Sitting with Nasser Shorbaji, the Syrian-Filipino rapper otherwise known as Chyno, and Anthony Semaan, co-founder of Beirut Jam Sessions, you might never guess that these two fixtures of the Beirut music scene were once working in the banking and telecom sectors. Stifled at the prospect of working another day without making or facilitating music, they left their corporate careers behind to make their musical marks, albeit in different ways.

“Four years ago,” said Semaan, “if someone told me that this is how it would be, honestly I would have never believed it.”

Four years ago, Beirut Jam Sessions planned to start as concert-organizers with a YouTube channel featuring collaborations between musical artists. Today, they’re booking agents, managers, and tour-organizers, with local and international acts performing year-round. They’ve worked with acts like the Wanton Bishops, Lumi, Postcards, Gurumiran, and Karim Khneisser, to name a few. Most recently, they had Is Tropical and Time For T come to Beirut from the UK.

And on Thursday, June 9th, they’ll celebrate their 4th year anniversary with performances by Chyno & Rajul Al Hadidi and the UK’s Heymoonshaker.

Chyno, who was living in Barcelona when Beirut Jam Sessions first started out, connected later with the group after his single O.P.P. dropped. The music video (below) depicts the rapper working in an office and contemplating the life of the suicide bomber.

For Chyno, the song was also a way to talk about the outbreak of the Syrian war and his old home.

“You have this certain urge to represent where you’re from,” he said, “or tell stories about where you’re from when you’re away.”

His latest album, “Making Music To Feel At Home,” is a way to do just that, especially for an artist who can’t necessarily pinpoint a place to call home.

“[I]n Syria, I’m not Syrian to them, I don’t look Syrian, in the Philippines I don’t look Filipino,” said the rapper, “so it doesn’t really matter where I stand in those places because I’m not accepted regardless.”

Still, Beirut has been a place that has fed his musical inspiration even while he was living abroad. “I think my coming of age was here in Beirut more than anywhere else,” he said.

After the video dropped, Beirut Jam sessions signed Fareeq Al Atrash, the hip-hop band which Chyno is a member of, to perform at the Wickerpark pre-party with the Lebanese band Safar. The result of their jam session was iconic for the organization.

“Until today,” said Semaan, “we have at least 100 videos we’ve worked on, and if someone ever told me use one song to define your whole channel, I use that song. It has everything that I would look for. And the best part of it is when Chyno goes into rage mode. He’s turning around and spinning, and you can hear the message so well.”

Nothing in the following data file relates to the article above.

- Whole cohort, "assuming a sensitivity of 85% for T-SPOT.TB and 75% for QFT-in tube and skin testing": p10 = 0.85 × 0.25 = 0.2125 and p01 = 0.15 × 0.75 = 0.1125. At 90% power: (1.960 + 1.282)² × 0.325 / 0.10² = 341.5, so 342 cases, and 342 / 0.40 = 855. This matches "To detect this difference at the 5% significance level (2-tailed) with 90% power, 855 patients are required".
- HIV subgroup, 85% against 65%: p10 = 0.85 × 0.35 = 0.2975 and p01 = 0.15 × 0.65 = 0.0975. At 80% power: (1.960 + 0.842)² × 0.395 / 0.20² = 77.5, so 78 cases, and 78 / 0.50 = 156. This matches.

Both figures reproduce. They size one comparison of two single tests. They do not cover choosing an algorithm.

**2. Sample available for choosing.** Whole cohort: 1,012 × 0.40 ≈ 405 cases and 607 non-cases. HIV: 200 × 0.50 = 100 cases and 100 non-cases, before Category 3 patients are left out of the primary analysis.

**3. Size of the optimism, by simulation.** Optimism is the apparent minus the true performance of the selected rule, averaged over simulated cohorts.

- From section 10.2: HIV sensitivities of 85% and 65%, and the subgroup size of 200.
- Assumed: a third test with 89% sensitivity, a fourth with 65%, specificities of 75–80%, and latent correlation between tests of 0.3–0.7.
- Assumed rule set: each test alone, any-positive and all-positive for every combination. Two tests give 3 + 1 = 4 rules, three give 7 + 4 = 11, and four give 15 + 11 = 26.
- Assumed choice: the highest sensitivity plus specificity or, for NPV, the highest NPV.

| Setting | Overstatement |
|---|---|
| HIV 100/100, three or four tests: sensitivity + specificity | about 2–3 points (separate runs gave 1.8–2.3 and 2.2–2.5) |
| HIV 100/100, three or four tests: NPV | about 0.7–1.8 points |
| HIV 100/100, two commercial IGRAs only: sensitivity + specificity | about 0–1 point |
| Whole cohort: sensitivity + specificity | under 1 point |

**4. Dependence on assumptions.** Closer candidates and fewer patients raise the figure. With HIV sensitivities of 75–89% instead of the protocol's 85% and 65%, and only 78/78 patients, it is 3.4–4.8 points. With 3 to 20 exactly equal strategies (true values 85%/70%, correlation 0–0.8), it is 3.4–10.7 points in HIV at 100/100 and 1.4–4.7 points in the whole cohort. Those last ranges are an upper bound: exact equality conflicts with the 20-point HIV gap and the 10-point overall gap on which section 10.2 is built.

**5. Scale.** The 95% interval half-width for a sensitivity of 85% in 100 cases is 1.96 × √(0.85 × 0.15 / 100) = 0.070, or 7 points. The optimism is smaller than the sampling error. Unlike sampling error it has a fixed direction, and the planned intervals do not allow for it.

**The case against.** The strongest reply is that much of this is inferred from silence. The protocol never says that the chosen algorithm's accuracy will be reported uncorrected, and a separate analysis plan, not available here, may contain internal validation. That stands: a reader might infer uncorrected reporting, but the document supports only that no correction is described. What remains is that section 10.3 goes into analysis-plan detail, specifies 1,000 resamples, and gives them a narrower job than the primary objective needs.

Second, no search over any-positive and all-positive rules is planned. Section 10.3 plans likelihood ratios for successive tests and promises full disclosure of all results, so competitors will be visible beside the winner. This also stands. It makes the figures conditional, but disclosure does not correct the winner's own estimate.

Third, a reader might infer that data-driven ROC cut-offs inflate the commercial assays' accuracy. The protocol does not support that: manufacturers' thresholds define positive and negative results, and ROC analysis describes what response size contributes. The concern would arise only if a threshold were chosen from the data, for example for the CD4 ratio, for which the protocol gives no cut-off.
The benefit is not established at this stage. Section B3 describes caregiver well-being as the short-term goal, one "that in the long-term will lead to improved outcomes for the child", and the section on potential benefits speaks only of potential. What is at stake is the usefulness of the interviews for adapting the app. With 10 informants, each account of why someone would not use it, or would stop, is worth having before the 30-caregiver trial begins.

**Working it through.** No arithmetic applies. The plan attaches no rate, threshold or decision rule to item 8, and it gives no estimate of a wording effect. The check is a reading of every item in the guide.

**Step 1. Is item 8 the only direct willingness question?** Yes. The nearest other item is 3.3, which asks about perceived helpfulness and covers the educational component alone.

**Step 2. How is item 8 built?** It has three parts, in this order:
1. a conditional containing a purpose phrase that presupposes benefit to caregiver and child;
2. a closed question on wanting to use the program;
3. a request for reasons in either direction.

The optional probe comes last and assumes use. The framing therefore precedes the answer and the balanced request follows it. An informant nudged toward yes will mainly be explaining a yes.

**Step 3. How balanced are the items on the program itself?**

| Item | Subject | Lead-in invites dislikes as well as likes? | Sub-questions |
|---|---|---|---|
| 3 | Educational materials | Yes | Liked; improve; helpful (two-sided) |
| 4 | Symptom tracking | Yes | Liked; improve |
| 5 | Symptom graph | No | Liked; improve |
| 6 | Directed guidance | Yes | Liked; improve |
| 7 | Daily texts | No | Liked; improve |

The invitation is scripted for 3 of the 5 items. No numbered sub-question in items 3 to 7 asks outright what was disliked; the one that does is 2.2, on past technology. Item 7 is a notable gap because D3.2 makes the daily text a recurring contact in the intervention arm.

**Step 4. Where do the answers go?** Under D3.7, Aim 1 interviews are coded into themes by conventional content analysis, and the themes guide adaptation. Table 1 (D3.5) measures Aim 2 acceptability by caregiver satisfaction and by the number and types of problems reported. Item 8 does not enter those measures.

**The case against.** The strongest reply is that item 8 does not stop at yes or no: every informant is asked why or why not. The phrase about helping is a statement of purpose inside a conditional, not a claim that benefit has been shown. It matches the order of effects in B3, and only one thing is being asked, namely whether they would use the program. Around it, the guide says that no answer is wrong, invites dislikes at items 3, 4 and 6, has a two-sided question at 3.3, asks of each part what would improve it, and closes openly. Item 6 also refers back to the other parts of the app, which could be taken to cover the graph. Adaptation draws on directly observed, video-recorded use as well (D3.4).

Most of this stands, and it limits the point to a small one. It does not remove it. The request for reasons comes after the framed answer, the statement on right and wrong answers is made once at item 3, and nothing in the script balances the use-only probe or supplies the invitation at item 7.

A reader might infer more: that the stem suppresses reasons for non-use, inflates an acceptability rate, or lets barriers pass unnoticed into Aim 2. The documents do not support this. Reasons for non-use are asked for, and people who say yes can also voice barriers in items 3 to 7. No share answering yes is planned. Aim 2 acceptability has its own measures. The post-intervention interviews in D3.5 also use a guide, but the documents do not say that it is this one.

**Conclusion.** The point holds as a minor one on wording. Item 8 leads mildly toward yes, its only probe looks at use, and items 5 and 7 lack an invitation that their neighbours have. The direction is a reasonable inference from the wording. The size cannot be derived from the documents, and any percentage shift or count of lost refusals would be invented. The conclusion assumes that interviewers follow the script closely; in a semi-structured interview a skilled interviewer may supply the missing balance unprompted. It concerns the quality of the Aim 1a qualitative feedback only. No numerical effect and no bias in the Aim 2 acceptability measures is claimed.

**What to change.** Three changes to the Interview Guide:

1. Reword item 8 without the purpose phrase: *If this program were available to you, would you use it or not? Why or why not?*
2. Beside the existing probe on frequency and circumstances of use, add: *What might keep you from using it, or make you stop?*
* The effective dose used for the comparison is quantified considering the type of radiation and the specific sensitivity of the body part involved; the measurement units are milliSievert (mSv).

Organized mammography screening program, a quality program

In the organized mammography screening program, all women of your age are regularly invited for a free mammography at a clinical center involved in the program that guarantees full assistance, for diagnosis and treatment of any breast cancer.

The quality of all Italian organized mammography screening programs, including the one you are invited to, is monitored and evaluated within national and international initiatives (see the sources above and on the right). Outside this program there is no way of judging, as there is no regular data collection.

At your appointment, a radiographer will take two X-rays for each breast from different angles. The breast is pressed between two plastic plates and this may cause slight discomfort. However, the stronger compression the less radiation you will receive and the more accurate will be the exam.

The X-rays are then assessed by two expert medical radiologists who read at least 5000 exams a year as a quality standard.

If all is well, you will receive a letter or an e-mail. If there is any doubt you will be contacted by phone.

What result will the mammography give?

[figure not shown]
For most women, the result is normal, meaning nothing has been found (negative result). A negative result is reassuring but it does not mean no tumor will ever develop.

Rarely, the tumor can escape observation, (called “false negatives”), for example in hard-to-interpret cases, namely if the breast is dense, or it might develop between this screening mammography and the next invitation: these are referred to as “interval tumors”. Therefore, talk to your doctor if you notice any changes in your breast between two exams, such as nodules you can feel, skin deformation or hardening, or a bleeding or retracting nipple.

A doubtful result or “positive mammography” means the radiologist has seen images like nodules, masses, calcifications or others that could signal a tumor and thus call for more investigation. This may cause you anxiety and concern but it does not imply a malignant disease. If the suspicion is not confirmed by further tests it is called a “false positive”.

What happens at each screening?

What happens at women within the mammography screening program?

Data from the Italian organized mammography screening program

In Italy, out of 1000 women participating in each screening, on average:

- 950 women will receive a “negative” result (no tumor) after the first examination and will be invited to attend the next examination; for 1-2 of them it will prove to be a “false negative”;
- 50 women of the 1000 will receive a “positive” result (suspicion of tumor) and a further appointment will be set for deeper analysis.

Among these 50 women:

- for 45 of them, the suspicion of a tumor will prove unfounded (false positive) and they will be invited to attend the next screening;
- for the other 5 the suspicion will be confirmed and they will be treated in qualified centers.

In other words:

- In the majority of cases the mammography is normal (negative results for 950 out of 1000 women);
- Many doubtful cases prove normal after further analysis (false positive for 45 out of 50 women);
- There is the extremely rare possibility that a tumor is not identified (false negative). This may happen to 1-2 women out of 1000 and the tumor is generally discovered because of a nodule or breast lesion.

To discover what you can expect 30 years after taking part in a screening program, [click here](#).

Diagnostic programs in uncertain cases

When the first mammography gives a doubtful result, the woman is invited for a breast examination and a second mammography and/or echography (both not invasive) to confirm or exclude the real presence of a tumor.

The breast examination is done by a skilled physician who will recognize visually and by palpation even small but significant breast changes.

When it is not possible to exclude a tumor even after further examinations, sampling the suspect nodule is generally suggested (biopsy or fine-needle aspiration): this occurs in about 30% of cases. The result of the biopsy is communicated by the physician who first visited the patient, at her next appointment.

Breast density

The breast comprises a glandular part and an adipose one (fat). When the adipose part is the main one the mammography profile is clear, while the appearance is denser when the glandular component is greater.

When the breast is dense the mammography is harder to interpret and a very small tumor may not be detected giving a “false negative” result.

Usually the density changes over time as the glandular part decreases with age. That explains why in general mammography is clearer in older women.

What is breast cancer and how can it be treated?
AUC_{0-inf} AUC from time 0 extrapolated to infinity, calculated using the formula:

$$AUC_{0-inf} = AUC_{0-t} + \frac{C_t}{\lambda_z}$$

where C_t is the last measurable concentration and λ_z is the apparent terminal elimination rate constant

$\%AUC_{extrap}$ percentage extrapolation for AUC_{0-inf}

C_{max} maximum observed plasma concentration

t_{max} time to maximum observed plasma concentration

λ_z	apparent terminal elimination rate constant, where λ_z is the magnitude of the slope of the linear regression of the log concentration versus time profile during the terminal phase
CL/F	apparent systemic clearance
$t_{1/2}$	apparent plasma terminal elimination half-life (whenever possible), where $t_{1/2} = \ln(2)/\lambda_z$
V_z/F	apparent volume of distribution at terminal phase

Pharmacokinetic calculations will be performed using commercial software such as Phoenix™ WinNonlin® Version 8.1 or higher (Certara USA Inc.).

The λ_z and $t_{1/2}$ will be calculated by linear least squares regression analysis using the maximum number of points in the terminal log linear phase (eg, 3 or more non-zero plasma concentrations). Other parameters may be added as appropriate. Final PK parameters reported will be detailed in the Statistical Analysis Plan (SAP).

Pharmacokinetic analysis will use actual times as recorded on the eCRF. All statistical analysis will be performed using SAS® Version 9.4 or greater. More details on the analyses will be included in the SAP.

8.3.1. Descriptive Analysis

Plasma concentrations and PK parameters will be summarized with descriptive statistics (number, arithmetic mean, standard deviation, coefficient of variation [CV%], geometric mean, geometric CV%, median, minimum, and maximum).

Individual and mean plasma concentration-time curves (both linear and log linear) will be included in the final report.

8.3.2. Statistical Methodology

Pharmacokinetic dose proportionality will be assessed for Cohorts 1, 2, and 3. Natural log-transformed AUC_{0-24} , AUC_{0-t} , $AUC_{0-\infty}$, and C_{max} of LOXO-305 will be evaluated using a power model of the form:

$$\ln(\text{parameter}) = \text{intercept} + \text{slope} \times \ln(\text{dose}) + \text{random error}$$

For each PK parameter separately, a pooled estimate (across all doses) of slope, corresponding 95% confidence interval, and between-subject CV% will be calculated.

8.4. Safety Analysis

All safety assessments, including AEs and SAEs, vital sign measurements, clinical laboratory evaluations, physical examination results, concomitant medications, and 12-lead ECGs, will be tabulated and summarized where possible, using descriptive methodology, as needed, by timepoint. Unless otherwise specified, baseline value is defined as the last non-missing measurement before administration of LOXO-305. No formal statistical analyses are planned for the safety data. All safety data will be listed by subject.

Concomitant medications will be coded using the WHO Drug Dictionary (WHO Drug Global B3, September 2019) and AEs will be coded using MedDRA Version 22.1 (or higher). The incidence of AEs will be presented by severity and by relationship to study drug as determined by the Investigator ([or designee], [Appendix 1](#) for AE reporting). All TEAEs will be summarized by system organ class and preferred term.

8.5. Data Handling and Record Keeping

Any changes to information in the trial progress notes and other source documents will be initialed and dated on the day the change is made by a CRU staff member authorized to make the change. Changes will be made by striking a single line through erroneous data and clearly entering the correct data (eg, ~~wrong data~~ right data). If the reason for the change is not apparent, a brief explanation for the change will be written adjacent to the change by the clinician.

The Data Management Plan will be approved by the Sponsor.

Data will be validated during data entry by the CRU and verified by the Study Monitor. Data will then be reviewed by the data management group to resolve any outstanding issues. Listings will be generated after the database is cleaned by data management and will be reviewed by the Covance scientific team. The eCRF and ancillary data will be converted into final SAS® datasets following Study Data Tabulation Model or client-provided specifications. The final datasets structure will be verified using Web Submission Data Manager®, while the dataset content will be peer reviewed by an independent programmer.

It’s these types of live performances that convince Semaan an artist is worth sharing with the public.

“For me, that’s the key to anything, because if I book an artist I have to make sure I’ve seen them live first. Now for Heymoonshaker, I saw them live two months ago. I literally was blown away.”

The UK band is a duo who combine bluesy guitar riffs with beatboxing to produce something completely unique and raw. Their gritty sound and an infectious chemistry makes for an intense live performance.

“I went up to them right after the show and said guys this is the date,” said Semaan. “You’re coming to Beirut.”

Still, Beirut Jam Sessions’ journey hasn’t been without its disappointments. The challenges of Lebanon’s image, especially with the recent waste crisis, coupled with the difficulty of convincing the public to come out and see new acts, has caused some bumps along the way.

“Those were the key moments for me because it puts everything all my work into perspective,” said Semaan, explaining that the financial hit can cause a hard blow. “It’s an endless learning curve.”

Chyno, who just returned from touring, also sees the challenges as fuel to fan the flames. After touring, he said, rather than feeling complete gratification, he felt the need to work harder.

“[T]his is a constant hustle to make it lucrative for you,” he said. “I really have to say that I’m middle class and below, I literally do music to live…And that’s my decision. I could be at a bank, making a few thousand dollars a month and that’s alright, but that’s my decision and I love it.”

For Semaan, that hustle is what helped create Beirut Jam Sessions. “Failure isn’t an option because otherwise you’re sleeping right here,” he said, pointing to the sidewalk.

Thursday, a celebration for Beirut Jam Sessions, promises to be a night of energy for the crowd.

“Dave Crowe [of Heymoonshaker],” said Chyno, “he’s just a lot of charisma on stage, a lot of control of the crowd…And I’m just all up in your face all the time.”

Semaan agreed. “Both acts are literally people who will grab the crowd by the balls, to put it nicely.”

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